Use “layered layout” with user-specified node ordering (i.e., without crossing minimization)

If and when someone answers this question in a way that demonstrates lua programming for TikZ graph algorithms, I will guarantee a 500-point bounty to that person.

According to the PGF 3.0 manual, Chapter 30, one of the key steps in the layered layout graph-drawing routine is to re-order the nodes within each layer so as to minimize edge crossing. I find that the order in which I specify the nodes is better, for my purposes, than the order created by the default algorithm.

How can I force TikZ not to employ this algorithm but instead do the "stupid" thing, just using the nodes in the same order I give them? I'm aware that this is likely to require some amount of Lua programming, but given the simplicity of the algorithm I'm asking for, it might be feasible to do as an answer to a stack-exchange question.

Note that this question differs from Why does PGF/TikZ 3.0 draw my simple layered graph as non-planar by default? primarily in that I am requesting a specific solution (implement the alternate, naive algorithm).

A "minimal" working example:

% !TEX TS-program = lualatex
\documentclass[tikz,convert,margin=10pt]{standalone}
\usetikzlibrary{graphs,graphdrawing}
\usegdlibrary{layered}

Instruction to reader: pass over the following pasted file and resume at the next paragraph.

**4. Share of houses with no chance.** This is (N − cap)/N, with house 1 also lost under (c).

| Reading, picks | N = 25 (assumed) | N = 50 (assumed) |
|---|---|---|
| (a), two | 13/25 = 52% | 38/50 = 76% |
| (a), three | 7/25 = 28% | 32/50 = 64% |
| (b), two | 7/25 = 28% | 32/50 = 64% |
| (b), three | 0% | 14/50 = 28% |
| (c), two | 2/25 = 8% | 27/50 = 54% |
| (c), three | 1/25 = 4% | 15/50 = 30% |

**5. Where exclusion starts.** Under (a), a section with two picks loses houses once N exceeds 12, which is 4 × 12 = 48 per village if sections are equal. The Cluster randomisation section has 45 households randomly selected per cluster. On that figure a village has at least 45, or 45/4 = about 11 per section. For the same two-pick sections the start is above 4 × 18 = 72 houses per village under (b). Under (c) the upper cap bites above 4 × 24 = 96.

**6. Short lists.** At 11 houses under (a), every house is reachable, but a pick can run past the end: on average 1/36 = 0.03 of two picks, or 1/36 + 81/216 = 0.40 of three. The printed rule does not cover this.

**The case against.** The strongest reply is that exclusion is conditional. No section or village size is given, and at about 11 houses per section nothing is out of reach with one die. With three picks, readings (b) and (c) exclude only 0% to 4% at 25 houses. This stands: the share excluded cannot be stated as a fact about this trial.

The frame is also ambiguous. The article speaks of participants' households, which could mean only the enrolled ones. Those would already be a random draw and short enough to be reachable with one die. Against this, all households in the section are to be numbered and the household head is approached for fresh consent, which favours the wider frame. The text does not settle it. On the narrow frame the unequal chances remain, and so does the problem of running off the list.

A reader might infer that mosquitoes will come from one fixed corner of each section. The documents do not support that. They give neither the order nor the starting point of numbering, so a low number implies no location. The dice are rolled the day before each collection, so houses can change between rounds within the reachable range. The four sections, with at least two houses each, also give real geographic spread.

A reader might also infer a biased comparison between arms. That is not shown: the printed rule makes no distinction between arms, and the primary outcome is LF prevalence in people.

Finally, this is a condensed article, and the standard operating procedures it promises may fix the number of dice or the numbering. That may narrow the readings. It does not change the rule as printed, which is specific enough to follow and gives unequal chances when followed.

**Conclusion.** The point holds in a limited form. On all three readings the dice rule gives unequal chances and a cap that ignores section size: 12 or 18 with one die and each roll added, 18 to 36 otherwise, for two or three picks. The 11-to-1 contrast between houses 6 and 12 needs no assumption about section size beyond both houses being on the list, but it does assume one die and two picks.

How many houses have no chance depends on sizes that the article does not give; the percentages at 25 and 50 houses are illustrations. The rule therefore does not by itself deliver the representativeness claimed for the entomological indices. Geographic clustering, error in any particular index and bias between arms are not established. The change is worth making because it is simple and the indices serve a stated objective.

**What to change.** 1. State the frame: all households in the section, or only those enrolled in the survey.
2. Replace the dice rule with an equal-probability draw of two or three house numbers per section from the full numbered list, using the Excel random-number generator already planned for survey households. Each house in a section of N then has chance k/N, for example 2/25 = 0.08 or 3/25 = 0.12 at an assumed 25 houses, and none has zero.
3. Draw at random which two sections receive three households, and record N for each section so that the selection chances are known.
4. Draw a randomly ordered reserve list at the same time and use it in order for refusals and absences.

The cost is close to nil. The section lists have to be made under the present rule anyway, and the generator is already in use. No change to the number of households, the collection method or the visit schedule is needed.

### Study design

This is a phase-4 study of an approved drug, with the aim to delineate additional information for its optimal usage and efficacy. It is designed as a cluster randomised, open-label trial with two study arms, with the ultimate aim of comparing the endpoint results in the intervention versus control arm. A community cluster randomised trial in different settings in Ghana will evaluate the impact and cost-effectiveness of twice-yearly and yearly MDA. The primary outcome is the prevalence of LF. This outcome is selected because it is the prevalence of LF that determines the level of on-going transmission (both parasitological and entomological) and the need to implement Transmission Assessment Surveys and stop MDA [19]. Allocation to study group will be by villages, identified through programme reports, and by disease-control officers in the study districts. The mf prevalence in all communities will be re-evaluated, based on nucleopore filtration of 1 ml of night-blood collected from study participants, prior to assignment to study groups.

\begin{document}
\tikz[rounded corners] \graph [layered layout]
{
{[same layer] \foreach \i in {1, 2, ..., 16} {
pt\i/$P^0_{\i}$,
}};
{[same layer] \foreach \i in {1, 2, ..., 17} {
l\i/$P^1_{\i}$,
}};
\foreach \i [evaluate=\i as \j using int(\i+1)] in {1,2,...,16} {
pt\i -- l\i,
pt\i -- l\j,
};

Q/$P^1 \times P^1$ [gray];

\foreach \i [evaluate=\i using int(2*\i)] in {1,2,...,7} {
l\i -- [gray, edge node = {node [fill=white] {h}}] Q,
};

pt1 -- [gray] Q;
};
\end{document}


The result:

I would like the nodes in each layer to be numbered in order, regardless of what TikZ thinks would minimize crossings. Note that making the first two layers into a subgraph is not an acceptable solution here, because then the edge from the first layer to the third layer will not avoid the nodes in between.

• It seems like a Lua solution to this question would also be a satisfactory answer to my question. – hftf Apr 26 '14 at 9:11
• Something that would be really useful would be to be able to specify the coordinates of some nodes in the graphs and have TikZ leave them alone while taking their position in account when optimizing. That would be a (or yet another) killer feature to ditch graphviz! – Bordaigorl May 28 '14 at 20:40